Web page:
Category: DVD

A story of discipleship in The Office

“The Christening” (season 7, episode 7) is the most explicitly religious episode of The Office yet, and interestingly, it contains a subplot which illustrates Jesus’ teachings about discipleship.

The setup: the entire office turns up at the christening of Jim and Pam’s baby, Celeste, and the episode revolves around the misadventures during the service and then at the reception in the hall next door. The church is not identified; it seemed to me the writers were striving to make it generically Protestant. But it’s obviously not Baptist and there is a woman minister; furthermore, several seasons ago Pam mentioned she was a Presbyterian.

In one of the subplots, the christening service is also the send-off for the youth group, who are heading off to Mexico to build a school for the poor. Michael Scott, the office’s selfish and immature boss, is enchanted with the level of community and meaning which the youth group enjoys, wishing he could be a part of it. He tries to convince the others from the office:

Look at that, look at that – that’s fun! We need to do stuff together, outside of work. Let’s go help Africa… Let’s go build an airport. We’ll start small, we’ll have a carwash, we’ll send some cheerleaders to regionals.

When the others object, Michael says:

Okay, we don’t have to volunteer, but I think we should hang out together more… Look at these people – these are churchgoing people and they know how to party… What is wrong with you guys? What is so horrible about trying to get together and do something nice?

Michael (and then Andy) decide to get on the bus and join the youth, who embrace them. The idealistic youth leader says:

If the whole world were like you guys we wouldn’t have so many problems! … Nobody I know would leave their jobs and friends and families to do manual labour for three months.

A little while into the trip all the youth are trying to sleep and Michael is bored:

Michael: How long till we get to Mexico?

Andy: Well, two days minus, how long we been on the road… forty-five minutes… so like two days, basically.

Michael: What are we building over there again? Like a hospital? School for Mexicans?

Andy: I don’t know – I thought it was like a gymnasium…

Michael: Why aren’t they building it?

Andy: They don’t know how.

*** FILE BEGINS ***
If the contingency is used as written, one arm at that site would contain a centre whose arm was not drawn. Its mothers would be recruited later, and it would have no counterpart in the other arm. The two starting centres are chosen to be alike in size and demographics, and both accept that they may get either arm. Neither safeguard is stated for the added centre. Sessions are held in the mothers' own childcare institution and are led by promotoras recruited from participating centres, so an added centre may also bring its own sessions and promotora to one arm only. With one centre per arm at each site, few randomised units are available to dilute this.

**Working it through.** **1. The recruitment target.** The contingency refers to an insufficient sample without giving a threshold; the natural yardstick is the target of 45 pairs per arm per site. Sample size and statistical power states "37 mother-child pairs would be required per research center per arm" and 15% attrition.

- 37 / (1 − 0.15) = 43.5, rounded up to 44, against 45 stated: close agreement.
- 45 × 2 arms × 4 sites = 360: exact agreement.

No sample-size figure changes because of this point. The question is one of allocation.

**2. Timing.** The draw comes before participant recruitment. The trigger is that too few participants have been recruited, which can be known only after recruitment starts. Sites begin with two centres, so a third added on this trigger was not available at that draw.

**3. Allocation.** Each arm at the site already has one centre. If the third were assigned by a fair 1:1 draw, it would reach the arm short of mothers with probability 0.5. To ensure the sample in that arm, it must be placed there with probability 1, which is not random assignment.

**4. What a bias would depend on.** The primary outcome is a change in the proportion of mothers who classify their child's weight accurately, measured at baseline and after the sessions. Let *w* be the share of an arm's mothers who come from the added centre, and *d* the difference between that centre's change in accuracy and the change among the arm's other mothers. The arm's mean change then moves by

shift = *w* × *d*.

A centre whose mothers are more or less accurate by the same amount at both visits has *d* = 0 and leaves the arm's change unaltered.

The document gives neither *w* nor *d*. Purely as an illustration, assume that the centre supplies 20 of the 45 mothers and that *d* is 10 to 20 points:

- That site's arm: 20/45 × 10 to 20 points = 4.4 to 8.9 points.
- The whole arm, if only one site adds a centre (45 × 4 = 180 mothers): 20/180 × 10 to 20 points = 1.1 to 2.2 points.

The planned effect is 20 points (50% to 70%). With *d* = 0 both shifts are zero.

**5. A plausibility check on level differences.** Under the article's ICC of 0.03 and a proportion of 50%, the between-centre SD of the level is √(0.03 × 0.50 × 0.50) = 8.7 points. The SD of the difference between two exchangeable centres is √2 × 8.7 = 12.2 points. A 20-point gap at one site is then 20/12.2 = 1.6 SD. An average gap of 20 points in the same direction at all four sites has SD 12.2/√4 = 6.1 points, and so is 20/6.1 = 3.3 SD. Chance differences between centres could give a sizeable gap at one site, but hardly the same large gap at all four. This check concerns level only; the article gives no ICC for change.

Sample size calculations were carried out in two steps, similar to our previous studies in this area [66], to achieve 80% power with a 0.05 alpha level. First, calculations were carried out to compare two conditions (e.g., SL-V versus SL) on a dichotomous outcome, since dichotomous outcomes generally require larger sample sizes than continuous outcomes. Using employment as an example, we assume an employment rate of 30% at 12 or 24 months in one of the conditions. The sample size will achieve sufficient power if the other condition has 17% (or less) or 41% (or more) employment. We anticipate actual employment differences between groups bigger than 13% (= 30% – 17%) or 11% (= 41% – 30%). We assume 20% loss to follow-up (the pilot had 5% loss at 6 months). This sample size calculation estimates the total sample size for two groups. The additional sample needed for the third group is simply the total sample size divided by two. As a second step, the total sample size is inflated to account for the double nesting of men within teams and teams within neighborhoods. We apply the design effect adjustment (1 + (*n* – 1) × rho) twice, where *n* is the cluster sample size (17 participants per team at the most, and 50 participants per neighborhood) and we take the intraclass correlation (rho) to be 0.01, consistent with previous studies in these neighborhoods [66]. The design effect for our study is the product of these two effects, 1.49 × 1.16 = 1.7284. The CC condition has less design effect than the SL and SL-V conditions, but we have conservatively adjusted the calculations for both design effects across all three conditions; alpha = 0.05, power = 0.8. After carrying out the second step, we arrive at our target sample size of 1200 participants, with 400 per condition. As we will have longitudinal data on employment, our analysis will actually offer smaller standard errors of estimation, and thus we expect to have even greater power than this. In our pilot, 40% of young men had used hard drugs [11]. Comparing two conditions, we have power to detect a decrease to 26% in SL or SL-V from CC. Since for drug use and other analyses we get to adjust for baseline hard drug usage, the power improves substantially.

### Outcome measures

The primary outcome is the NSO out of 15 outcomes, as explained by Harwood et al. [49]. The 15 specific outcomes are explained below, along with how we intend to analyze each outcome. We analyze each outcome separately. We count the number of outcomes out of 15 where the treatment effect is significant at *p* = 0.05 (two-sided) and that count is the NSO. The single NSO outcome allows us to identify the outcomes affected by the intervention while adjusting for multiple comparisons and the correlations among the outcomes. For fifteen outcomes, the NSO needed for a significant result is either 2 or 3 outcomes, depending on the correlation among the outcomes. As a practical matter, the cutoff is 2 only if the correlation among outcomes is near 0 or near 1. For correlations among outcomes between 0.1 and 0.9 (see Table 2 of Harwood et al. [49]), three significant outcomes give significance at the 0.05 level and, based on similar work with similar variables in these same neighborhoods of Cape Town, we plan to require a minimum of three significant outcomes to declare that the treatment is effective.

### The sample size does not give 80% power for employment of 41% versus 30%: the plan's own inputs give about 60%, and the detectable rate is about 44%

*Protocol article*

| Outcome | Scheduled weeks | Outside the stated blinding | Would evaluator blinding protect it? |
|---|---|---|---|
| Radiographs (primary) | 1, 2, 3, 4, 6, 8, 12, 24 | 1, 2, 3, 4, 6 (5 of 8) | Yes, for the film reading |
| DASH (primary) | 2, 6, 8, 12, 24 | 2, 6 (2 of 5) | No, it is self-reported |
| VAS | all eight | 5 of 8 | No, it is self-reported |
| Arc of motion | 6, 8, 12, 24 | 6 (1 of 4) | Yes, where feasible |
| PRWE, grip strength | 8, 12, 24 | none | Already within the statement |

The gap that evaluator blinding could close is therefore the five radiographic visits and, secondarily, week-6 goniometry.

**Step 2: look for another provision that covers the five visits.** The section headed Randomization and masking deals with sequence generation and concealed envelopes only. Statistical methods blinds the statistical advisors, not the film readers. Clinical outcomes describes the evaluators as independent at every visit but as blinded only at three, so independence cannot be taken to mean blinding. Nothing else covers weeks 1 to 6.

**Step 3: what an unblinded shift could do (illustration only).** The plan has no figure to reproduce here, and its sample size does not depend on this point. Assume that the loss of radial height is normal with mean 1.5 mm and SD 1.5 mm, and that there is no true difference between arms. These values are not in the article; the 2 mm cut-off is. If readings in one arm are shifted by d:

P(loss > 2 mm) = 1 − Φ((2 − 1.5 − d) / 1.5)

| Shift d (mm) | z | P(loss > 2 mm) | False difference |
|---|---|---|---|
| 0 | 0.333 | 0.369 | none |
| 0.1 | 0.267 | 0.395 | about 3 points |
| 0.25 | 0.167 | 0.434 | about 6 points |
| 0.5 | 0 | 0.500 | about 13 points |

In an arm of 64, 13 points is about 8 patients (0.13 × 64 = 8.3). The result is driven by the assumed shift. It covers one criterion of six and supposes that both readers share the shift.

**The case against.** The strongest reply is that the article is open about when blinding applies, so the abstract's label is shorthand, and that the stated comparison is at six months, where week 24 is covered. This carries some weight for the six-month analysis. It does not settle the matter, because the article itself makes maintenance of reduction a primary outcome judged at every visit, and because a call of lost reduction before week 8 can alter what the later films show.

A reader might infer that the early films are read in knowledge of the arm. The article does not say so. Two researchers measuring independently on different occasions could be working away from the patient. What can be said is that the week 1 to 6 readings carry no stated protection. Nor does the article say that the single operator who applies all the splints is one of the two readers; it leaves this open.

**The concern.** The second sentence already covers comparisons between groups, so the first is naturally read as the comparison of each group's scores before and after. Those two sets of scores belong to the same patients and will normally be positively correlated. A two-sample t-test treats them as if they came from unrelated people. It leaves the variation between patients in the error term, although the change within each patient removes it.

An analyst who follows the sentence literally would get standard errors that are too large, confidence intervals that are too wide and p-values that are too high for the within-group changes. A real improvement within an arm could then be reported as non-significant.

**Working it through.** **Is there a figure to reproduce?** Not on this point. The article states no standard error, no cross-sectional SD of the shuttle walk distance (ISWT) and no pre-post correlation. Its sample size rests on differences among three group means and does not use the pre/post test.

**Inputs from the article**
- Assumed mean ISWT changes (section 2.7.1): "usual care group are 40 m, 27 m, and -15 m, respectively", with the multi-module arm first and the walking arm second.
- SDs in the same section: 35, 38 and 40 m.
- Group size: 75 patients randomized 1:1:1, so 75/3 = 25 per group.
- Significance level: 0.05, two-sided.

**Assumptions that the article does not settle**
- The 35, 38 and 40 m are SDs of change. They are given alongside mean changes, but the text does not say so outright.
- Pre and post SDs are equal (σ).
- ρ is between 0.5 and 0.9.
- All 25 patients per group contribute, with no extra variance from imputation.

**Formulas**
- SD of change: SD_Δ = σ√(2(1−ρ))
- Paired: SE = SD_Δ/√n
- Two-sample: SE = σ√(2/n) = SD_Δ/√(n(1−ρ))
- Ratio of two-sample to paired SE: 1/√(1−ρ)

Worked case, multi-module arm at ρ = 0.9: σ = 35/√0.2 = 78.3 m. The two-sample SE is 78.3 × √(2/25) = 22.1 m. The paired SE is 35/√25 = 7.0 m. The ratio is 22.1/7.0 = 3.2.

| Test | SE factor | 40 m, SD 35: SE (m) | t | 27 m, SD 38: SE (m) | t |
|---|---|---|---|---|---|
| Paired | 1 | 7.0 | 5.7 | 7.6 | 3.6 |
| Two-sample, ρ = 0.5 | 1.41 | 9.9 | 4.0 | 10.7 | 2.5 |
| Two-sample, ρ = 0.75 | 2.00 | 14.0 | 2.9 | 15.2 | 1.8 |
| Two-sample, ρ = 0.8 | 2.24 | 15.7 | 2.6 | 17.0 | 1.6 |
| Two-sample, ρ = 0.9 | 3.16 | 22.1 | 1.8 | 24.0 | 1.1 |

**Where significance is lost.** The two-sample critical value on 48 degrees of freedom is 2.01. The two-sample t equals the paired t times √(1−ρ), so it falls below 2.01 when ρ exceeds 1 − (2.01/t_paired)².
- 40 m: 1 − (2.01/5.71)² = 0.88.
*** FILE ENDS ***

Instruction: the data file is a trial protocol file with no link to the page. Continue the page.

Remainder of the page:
Michael: Do we know how. I don’t know how – do you know how?

Michael and Andy’s conversation might suggest some of the pitfalls of short-term mission trips – how much better do we rich white people know? But more than that, it is the falling apart of Michael and Andy’s resolve to do good and be a part of this community which seemed so attractive forty-five minutes ago:

Michael: I didn’t sign up for this. You guys are young! You want to give back to society! I’ve done that – I need to take!

Michael and Andy get off the bus. They hadn’t counted the cost, and they didn’t want to pay it.

It is a flattering portrait of Christianity – it shows Christian community as attractive but difficult, and the Christians themselves as welcoming and genuine.

*

‘Why have you always got to be so mean to me?’ – the only clip I could find from this episode isn’t from Michael Scott’s counting-the-cost story. Instead, Toby was once training to be a priest, and it’s his first return to church, presumably since his divorce. He hides outside (in the extras, even in a tree) before coming in alone to ask God the big question.

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For The Bible Tells Me So: A Review

I watched the documentary For The Bible Tells Me So a couple of weeks ago. It had me crying in one point, as a woman describes how her lesbian daughter committed suicide. The woman had followed the advice of Dr James Dobson and wrote to her daughter telling her that she would never accept her homosexuality. (This approach presumably reassures one’s gay child that they are making it up, or at least making a choice that their parents are never going to endorse, lest they think they can ‘get away with it’.)

The documentary intersperses three very different approaches to the topic of homosexuality and Christianity – interviews with gay Christians and their parents, interviews with scholars (and non-scholars) about the interpretation of biblical passages about homosexuality and the history of homosexual oppression by the church in America. It is helpful and unhelpful to combine these three things.

The fault of the documentary in my opinion is its failure to adequately represent the middle position – what might be called ‘welcoming but not affirming’ (from the book by Stanley Grenz). Most of the people interviewed are either Christians who think homosexual practice is fully compatible with their faith, or fundamentalists who think homosexuals should be hated, or if not quite hated then at least aggressively resisted. The middle ground is only represented by a few brief comments from Richard Mouw – a good choice, but not enough of him, and none of the many other moderate voices from within evangelicalism (Tom Wright, Richard Hays et al). The documentary only deals with the Bible in a verse by verse fashion – the same as fundamentalists use – without attempting to understand the issue in broader terms of discipleship or the kingdom. It unfairly paints the issue as a choice between James Dobson and Gene Robinson.

I think all evangelical, fundamentalist and pentecostal Christians should see the documentary before they go on in their unthinking reactions to the ‘gay question’. If nothing else, it will startle them out of their easy answers. But in terms of the discussion of the biblical theology of homosexuality, this documentary is inadequate. Alas, it’s much more complicated than the documentary makes out.